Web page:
It's what we all knew, but there is some sort of perverse, and even scientific, satisfaction in seeing exactly where Sanchez stacked up, and the company he kept when looking at the worst regularly starting QBs in the league. Most of this data is pulled from Pro Football Focus which uses innovative stats that factor out some of the factors receivers bring such as drops.
The data here is organized by rank, and the rank is given a negative number so that being lower puts you lower on the graph. As mentioned, most of this is from PFF and is drawn from players in the top 50% of snaps taken. Only 27 players qualified so 27th is last in the league. The DVOA number is with a 100 pass minimum. As can be seen by Sanchez's Green line no QB who regularly played performed as poorly across the board as badly as Sanchez did. Weeden is the only QB that is close, but Weeden's Accuracy Percentage (suggestingly that he suffered some from teammate drops) and his Play Action efficacy put him above Sanchez, as does his QB rating when having the luxury of 2.6 seconds or more in the pocket.
What is interesting is to see among all these bad QBs displayed together that each of them do have some statistical strengths. Ponder is a poor QB, but he does have a pretty healthy accuracy percentage, for instance, and given time in the pocket he does pretty well. Notably Vick is a QB that seemed to share pretty much the same weakness profile as Sanchez this year (though not ranked as low throughout), with the exception of a high QB rating with 2.6 seconds or less in the pocket. There is an important caveat about Vick regarding QB pressures below.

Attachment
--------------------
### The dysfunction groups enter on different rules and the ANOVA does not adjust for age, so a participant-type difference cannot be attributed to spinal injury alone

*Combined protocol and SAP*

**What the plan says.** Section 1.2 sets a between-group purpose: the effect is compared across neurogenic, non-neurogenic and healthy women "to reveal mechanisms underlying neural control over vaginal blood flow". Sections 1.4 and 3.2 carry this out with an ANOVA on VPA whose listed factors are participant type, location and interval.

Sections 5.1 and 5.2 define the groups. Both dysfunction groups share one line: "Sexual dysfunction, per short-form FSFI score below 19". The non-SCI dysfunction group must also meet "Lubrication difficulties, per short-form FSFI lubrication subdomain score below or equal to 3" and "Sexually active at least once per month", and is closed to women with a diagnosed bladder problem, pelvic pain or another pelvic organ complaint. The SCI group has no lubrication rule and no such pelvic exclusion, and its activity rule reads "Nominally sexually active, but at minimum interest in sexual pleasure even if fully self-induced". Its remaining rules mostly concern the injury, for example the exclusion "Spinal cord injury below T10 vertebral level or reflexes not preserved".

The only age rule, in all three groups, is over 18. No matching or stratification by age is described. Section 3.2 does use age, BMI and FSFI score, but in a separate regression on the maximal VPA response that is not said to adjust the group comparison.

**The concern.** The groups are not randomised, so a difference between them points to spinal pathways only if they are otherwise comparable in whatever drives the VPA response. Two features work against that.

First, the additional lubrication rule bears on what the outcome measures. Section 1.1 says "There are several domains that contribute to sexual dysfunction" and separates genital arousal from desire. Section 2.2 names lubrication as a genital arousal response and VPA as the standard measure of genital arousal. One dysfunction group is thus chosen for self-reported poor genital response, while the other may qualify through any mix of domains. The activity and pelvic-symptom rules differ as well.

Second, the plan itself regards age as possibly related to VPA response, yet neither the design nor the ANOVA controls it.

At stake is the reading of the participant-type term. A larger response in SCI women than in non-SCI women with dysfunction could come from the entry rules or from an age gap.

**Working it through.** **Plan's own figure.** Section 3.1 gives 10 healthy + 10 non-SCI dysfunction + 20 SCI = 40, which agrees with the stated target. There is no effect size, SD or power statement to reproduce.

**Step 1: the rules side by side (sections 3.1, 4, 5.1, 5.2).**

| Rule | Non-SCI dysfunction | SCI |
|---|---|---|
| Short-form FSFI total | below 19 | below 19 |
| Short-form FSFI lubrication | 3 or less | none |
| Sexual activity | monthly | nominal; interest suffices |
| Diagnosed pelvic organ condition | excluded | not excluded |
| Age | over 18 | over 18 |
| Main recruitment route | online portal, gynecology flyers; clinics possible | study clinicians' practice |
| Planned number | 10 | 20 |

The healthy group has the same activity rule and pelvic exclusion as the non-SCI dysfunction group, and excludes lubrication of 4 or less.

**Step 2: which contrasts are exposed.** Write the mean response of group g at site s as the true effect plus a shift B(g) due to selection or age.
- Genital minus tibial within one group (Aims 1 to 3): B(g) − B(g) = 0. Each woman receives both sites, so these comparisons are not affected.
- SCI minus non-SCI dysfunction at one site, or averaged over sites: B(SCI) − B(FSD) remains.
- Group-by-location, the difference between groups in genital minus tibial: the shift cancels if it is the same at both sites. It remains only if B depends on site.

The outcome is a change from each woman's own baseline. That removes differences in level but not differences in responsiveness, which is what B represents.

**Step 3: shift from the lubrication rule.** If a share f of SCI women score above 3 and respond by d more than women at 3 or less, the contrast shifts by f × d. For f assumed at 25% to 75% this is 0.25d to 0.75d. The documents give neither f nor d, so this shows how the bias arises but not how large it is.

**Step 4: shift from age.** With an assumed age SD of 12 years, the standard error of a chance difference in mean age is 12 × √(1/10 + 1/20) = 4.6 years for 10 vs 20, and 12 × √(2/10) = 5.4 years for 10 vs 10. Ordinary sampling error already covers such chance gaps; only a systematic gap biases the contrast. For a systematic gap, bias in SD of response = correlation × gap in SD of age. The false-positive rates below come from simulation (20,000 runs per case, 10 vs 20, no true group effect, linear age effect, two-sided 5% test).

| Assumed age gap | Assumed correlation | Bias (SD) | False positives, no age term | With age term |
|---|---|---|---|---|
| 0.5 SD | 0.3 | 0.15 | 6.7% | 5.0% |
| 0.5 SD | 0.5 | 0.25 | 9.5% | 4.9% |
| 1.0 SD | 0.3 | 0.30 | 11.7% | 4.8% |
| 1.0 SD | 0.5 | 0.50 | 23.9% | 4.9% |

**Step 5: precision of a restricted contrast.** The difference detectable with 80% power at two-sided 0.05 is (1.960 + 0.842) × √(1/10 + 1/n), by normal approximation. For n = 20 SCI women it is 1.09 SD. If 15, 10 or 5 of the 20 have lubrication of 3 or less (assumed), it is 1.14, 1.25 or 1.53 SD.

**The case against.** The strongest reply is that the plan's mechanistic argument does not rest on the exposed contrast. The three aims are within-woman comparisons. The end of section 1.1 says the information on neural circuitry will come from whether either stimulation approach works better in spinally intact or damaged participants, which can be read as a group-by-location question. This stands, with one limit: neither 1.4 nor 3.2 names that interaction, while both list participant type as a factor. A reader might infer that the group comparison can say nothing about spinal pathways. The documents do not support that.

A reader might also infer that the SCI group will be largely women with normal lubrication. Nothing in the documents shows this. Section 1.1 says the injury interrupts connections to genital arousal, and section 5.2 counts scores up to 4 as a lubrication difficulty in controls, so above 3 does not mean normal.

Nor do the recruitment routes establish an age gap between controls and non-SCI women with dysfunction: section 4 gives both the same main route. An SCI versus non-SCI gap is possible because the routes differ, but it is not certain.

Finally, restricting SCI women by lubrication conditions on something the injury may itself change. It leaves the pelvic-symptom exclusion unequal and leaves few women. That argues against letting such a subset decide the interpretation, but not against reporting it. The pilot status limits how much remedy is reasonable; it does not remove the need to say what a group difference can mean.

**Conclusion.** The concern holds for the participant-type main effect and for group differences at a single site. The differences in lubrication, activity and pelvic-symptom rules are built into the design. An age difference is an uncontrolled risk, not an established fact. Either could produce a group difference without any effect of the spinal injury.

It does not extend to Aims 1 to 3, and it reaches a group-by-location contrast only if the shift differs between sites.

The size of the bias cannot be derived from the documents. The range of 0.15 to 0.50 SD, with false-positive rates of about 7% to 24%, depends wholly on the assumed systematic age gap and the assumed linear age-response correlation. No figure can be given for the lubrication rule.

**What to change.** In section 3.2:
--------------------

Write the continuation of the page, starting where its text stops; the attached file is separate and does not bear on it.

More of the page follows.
What would not fit on this graph was Mark's Accuracy % on Deep passes. Here he was 20th in the league. While not even league average, at least it was better than most of the worst (only Luck was better at 13th in the league). Also there are three QBs that had the built in excuse of facing a high frequency of pressure on drop backs. Pressure can explain a lot. Vick was pressured 42.9% of the time, leading the league, and Luck 2nd most at 39%. And Freeman was 8th most pressured. Mark, Weeden and Fitzpatrick had no such excuse. Mark was 8th best protected QB in the league (whether by line play or play call), Weeden 6th and Fitzpatrick 4th.
It would seem that Sanchez has only really two peers at the very bottom of the league, Brandon Weeden a 29 year old former baseball player and now rookie, three years older than Mark, and Fitzpatrick who seems to handle questions of accuracy and pressure much better than Mark does...in a sense Mark Sanchez has no peers this year, a year of crushed confidence.
The statistical story with Luck is an intriguing one since he is what maybe in the early days we hoped Sanchez would be. His high Total QBR (a vote for the substance of this mysterious ESPN stat), the high degree of pressure he faced and his performance with time in the pocket point to a potential that nobody else in this group has.